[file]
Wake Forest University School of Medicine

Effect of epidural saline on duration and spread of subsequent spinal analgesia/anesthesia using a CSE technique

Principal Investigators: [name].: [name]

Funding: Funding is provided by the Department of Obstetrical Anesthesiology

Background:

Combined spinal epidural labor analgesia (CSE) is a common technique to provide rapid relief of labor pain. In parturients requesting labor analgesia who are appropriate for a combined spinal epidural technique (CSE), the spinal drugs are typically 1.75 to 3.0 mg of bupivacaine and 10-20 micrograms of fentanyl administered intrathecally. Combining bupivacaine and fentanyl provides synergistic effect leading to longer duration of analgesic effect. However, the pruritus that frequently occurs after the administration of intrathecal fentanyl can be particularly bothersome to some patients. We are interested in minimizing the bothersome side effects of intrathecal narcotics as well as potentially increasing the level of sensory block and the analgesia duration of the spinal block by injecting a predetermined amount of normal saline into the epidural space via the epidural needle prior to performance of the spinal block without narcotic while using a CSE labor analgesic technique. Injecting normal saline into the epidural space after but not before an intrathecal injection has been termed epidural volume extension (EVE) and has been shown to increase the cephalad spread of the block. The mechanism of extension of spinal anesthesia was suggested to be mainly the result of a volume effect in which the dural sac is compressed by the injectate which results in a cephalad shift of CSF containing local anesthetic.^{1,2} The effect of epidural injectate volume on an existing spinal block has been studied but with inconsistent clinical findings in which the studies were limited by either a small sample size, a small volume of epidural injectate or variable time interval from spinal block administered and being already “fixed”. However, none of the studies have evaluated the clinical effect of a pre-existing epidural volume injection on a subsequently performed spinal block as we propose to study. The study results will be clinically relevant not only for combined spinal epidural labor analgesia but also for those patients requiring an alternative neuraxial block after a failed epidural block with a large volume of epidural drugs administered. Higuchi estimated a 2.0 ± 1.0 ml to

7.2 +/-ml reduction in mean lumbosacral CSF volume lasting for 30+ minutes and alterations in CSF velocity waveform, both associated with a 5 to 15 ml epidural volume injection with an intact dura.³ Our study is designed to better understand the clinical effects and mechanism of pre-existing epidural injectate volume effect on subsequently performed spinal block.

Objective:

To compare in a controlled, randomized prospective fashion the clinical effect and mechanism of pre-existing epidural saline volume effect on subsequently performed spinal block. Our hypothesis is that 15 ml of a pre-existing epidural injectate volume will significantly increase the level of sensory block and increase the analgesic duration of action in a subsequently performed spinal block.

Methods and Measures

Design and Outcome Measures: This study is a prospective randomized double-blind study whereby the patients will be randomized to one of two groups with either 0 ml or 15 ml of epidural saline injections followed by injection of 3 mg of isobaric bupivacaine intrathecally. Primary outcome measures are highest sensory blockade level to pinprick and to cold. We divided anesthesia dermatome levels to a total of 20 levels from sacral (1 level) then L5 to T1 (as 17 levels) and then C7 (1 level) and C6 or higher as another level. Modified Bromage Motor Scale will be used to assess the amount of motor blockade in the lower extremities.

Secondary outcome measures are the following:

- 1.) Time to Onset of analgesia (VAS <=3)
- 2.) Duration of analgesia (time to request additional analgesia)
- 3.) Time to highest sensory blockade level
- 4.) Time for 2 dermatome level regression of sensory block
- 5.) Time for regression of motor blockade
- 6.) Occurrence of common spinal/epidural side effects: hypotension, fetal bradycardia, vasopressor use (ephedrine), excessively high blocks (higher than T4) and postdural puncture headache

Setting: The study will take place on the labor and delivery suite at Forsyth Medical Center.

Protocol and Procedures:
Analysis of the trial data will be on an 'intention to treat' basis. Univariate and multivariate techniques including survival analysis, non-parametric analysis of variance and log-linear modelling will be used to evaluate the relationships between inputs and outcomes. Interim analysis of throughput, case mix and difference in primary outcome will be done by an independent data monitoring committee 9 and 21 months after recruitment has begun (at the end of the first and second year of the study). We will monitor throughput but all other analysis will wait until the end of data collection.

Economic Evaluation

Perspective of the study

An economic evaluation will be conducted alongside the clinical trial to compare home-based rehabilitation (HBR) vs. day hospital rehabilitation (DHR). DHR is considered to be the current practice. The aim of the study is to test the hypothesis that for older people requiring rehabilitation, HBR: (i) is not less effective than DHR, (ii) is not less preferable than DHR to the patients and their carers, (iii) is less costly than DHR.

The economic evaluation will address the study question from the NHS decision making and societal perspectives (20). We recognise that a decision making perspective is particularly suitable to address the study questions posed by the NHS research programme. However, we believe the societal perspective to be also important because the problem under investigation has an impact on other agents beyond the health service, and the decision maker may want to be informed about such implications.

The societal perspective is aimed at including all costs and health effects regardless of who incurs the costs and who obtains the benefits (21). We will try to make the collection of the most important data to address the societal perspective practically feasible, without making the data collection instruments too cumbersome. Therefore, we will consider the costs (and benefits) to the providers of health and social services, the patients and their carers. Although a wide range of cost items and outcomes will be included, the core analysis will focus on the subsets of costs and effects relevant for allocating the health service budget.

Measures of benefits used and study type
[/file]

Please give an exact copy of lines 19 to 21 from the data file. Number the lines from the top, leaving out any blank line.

Setting: The study will take place on the labor and delivery suite at Forsyth Medical Center.

Protocol and Procedures:
Analysis of the trial data will be on an 'intention to treat' basis. Univariate and multivariate techniques including survival analysis, non-parametric analysis of variance and log-linear modelling will be used to evaluate the relationships between inputs and outcomes. Interim analysis of throughput, case mix and difference in primary outcome will be done by an independent data monitoring committee 9 and 21 months after recruitment has begun (at the end of the first and second year of the study). We will monitor throughput but all other analysis will wait until the end of data collection.